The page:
We all have skeletons beneath our skin, so subtracting that skin is a good way to understand how the human body reacts to a ride on a fast-spinning centrifuge, experiencing ‘hypergravity’ in the process.
An ESA project is applying an ultra-detailed computer model of the human skeleton and musculature to test techniques to protect astronauts against the gradual wasting effects of weightlessness.
The AnyBody Modelling System, developed by the Denmark-based AnyBody Technology company, is the world’s most detailed ‘musculo-skeletal’ model of the human body, incorporating more than 100 bones and 910 muscles.
The model is in widespread use by academia, healthcare and industry – with users ranging from BMW to Zimmer – for testing new products: how easy would they be to use in practice, and what muscle forces are needed to manipulate them?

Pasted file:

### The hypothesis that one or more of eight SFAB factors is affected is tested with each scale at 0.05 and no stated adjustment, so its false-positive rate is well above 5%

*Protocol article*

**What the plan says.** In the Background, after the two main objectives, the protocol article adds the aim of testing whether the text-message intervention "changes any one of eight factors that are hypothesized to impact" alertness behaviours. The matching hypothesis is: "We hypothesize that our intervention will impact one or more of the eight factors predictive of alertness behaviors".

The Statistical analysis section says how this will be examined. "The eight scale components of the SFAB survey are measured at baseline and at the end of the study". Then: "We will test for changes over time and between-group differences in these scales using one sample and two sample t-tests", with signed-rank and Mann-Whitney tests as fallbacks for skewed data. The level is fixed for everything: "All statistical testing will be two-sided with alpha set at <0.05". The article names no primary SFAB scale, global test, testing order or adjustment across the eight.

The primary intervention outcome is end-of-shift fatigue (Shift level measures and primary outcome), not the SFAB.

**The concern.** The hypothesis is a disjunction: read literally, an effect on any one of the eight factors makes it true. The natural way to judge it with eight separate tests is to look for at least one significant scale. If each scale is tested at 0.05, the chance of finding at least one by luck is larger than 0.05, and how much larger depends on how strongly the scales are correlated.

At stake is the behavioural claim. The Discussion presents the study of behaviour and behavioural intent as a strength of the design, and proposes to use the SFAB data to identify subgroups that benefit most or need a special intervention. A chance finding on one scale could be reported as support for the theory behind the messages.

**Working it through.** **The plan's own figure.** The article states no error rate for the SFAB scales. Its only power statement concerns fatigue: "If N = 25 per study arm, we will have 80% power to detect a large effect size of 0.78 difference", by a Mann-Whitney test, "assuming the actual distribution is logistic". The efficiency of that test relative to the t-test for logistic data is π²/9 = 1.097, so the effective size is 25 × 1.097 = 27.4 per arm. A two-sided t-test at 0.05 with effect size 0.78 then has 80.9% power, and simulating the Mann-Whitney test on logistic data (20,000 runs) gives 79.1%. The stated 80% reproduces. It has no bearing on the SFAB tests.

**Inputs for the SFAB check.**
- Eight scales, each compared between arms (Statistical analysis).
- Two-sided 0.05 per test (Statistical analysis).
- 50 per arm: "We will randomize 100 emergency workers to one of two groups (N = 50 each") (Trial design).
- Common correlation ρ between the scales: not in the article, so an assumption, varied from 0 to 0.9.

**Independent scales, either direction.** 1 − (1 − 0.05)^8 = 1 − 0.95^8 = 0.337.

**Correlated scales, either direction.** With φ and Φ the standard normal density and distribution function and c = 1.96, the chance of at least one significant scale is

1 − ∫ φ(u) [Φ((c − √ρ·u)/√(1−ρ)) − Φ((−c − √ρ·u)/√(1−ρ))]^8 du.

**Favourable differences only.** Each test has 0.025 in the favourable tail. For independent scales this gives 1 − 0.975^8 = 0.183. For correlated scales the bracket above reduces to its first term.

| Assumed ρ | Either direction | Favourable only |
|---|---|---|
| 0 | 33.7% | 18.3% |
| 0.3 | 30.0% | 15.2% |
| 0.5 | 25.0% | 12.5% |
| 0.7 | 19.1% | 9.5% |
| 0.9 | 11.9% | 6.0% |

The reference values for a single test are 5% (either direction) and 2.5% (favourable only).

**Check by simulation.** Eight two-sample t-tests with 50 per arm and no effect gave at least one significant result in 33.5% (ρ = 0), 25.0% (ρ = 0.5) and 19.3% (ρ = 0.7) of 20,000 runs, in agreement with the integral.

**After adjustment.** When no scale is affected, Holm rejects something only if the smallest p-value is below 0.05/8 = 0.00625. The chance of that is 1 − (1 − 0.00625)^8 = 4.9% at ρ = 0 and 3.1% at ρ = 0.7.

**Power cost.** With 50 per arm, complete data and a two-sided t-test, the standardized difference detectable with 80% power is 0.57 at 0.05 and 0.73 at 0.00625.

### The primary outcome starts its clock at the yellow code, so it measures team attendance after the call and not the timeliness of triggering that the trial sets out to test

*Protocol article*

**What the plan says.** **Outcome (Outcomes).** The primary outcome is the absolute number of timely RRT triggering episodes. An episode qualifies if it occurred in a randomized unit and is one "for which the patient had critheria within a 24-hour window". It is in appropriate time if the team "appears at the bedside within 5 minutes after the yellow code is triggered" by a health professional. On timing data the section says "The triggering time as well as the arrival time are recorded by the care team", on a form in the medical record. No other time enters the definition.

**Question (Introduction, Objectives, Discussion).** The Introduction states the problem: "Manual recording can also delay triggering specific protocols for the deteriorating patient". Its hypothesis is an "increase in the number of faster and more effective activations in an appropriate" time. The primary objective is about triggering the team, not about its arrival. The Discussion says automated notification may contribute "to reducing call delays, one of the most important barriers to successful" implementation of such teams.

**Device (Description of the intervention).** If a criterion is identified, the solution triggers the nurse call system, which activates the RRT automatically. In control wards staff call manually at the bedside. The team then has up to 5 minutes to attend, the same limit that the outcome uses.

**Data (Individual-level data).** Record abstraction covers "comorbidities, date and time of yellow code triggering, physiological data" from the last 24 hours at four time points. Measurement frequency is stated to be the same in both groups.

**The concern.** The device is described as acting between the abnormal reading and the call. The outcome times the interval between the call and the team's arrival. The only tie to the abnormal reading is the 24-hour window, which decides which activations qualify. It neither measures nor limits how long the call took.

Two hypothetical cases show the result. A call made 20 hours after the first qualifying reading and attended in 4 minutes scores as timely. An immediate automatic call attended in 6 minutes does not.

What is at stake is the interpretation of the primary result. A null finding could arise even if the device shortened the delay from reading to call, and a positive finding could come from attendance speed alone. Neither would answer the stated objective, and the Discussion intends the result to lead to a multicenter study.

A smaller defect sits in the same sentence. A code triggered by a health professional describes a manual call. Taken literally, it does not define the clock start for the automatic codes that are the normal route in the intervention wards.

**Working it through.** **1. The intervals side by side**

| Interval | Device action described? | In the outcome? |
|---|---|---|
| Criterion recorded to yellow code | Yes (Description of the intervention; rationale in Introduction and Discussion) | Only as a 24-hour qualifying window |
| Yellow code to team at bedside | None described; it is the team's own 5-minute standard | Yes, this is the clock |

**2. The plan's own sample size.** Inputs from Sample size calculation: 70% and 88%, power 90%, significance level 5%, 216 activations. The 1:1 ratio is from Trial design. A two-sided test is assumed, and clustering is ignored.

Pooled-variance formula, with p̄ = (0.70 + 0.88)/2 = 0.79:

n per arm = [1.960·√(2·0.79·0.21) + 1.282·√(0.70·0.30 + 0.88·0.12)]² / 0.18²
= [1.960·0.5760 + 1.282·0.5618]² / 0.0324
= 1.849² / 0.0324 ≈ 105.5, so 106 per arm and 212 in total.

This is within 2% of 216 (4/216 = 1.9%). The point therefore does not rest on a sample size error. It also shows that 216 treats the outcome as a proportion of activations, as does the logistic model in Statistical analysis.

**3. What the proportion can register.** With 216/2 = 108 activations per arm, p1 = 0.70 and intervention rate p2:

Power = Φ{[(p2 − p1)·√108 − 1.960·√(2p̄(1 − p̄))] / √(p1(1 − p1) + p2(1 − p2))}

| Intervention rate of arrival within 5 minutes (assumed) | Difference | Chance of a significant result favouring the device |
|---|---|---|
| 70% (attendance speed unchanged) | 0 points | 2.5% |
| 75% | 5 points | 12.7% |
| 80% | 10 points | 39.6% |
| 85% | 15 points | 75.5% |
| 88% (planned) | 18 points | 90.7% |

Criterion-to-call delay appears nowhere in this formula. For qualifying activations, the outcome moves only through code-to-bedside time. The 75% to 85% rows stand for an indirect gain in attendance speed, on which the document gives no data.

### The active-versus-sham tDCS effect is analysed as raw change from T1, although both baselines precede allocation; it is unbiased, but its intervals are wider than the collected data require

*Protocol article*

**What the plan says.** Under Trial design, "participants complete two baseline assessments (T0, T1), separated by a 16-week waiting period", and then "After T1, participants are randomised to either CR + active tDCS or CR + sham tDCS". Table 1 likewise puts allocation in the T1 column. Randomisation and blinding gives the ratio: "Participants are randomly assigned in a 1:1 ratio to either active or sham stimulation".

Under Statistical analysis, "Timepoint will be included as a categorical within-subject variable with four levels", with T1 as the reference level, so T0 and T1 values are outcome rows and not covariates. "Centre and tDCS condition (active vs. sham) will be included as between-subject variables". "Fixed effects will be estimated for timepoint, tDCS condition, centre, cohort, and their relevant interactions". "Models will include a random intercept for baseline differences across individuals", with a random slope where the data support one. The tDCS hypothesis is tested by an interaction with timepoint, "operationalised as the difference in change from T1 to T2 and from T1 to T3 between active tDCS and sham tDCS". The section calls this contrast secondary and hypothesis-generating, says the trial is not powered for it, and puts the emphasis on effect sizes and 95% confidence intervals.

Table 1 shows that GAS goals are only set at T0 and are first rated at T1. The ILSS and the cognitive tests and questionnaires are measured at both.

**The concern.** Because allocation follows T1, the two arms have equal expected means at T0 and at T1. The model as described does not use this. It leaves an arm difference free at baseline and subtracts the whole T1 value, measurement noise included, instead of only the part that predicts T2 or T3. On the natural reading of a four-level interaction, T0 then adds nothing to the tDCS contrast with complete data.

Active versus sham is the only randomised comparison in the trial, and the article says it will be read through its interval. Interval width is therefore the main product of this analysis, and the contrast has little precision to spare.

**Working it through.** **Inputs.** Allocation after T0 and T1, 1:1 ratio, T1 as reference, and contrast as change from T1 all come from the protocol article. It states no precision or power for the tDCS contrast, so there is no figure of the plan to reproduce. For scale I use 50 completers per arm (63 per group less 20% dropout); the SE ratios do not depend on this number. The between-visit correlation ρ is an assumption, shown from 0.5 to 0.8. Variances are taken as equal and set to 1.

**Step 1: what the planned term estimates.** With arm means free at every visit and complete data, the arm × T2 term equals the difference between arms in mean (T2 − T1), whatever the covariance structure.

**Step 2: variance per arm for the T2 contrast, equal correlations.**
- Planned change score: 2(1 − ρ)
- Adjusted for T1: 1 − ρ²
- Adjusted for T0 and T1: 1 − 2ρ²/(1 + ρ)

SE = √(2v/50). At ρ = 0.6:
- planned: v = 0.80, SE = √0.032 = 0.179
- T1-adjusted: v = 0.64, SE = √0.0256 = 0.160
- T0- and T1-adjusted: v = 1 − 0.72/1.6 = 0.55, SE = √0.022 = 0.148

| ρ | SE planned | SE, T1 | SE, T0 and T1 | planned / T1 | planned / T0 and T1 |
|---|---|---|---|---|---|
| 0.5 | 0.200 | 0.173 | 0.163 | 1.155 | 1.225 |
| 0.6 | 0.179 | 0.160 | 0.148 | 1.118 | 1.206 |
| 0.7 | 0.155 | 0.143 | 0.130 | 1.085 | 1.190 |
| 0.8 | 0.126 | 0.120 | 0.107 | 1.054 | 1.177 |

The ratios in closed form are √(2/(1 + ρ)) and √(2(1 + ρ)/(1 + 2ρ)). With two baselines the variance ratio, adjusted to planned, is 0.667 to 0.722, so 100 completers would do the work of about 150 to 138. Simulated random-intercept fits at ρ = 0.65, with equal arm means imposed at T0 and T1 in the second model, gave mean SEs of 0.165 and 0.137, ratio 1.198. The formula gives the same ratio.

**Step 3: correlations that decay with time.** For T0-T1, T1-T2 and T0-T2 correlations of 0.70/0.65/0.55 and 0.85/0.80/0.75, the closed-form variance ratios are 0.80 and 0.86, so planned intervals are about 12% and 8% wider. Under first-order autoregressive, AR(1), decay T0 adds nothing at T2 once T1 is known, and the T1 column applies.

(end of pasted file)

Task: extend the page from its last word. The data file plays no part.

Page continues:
ESA is looking into applying the model to test the designs of ‘countermeasure systems’ for astronauts in space – exercise techniques or machines aimed at reducing bone and muscle loss while living in a weightless state. Astronauts in orbit can lose more than 1% of bone mass per month with muscle mass shrinking by up 5% weekly.
"But it can be difficult to assess the effectiveness of countermeasures down on the ground," explained Arnaud Runge, a biomedical engineer overseeing the project for ESA.
"So ESA began a pilot project to apply the AnyBody model to computer-aided design models at an early stage of their development."
The project assessed a prototype treadmill design for use in microgravity as well as an actual piece of hardware, the ESA-developed Short-Arm Human Centrifuge, operated by DLR’s Institute of Aerospace Medicine.
This research was supported through ESA’s General Support Technology Programme, intended to convert promising engineering concepts into a broad spectrum of mature products.